Evan Osnos examines the role of bribery in elections for some of China’s more potentially lucrative local positions, and its implications for the health of these democratic experiments. From The New Yorker:
For Yang Kang—I’ve changed her name, for reasons that will be clear—this was only her second chance to cast a ballot in her hometown, a village rapidly being swallowed by sprawl on the edge of a metropolis. She would be voting for two offices: village chief and a delegate to the local assembly. She made a point of arriving a night early to avoid delays. She wasn’t taking any chances, not only because voting sounded thrilling, but also because it would be immensely profitable: “One candidate is giving away four thousand for each vote” she said, “and in the other race, the candidate is offering five thousand. Not bad.”
I’ve heard of vote-buying in local Chinese elections, but this is an impressive new standard: nine thousand yuan—that’s more than fourteen hundred dollars—is several months’ salary for many Chinese workers. “Last fall,” Yang went on, “when we elected the Party secretary, I got enough out of it to buy an iPad ….”
In any case, with so much of our own campaign up for sale this season, it seems like a poor moment for sanctimony. “Many people see rampant bribery as evidence that village elections don’t work or matter. And it definitely isn’t a good thing from the perspective of democracy. But actually elections must be working fairly well for candidates to see bribery—an expensive proposition—as necessary to win,” [the LSE’s Mayling] Birney told me. “If the elections didn’t matter or if it were easier to stuff the ballot or undermine the election in another way, no one would spend so much money on bribery to win them. The elections ensure that the developers and local officials have to share some of the wealth that they might otherwise just pocket themselves.”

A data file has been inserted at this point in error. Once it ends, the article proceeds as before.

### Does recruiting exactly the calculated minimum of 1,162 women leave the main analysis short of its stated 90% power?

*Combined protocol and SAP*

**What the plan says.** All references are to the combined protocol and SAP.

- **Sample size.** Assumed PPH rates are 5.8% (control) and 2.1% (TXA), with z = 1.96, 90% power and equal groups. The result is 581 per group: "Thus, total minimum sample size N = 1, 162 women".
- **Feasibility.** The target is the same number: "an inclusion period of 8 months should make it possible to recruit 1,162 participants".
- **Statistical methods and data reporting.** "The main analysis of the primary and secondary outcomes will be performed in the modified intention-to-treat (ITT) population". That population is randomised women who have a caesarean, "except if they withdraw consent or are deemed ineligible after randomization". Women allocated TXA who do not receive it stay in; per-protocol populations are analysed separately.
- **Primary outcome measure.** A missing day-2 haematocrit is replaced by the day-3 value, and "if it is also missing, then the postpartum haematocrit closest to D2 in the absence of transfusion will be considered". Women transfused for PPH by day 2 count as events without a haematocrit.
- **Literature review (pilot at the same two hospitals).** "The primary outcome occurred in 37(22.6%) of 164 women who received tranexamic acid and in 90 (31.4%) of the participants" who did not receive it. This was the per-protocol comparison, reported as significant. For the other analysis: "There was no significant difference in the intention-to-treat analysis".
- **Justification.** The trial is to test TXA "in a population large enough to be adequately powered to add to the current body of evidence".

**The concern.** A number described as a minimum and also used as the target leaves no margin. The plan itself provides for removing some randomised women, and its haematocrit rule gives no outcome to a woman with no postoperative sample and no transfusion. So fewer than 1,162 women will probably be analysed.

The price of an iPad would be unlikely to sway China’s top legislators. Last month, the spotlight fell on surprisingly low nominal salaries awarded to Chinese officials such as Hu Jintao, whose $11,000 is dwarfed by the $400,000 Barack Obama received each year. Bloomberg shows the other side of the coin:
The richest 70 members of China’s legislature added more to their wealth last year than the combined net worth of all 535 members of the U.S. Congress, the president and his Cabinet, and the nine Supreme Court justices.
The net worth of the 70 richest delegates in China’s National People’s Congress, which opens its annual session on March 5, rose to 565.8 billion yuan ($89.8 billion) in 2011, a gain of $11.5 billion from 2010, according to figures from the Hurun Report, which tracks the country’s wealthy. That compares to the $7.5 billion net worth of all 660 top officials in the three branches of the U.S. government.
The income gain by NPC members reflects the imbalances in economic growth in China, where per capita annual income in 2010 was $2,425, less than in Belarus and a fraction of the $37,527 in the U.S. The disparity points to the challenges that China’s new generation of leaders, to be named this year, faces in countering a rise in social unrest fueled by illegal land grabs and corruption.
“It is extraordinary to see this degree of a marriage of wealth and politics,” said Kenneth Lieberthal, director of the John L. Thornton China Center at Washington’s Brookings Institution. “It certainly lends vivid texture to the widespread complaints in China about an extreme inequality of wealth in the country now.”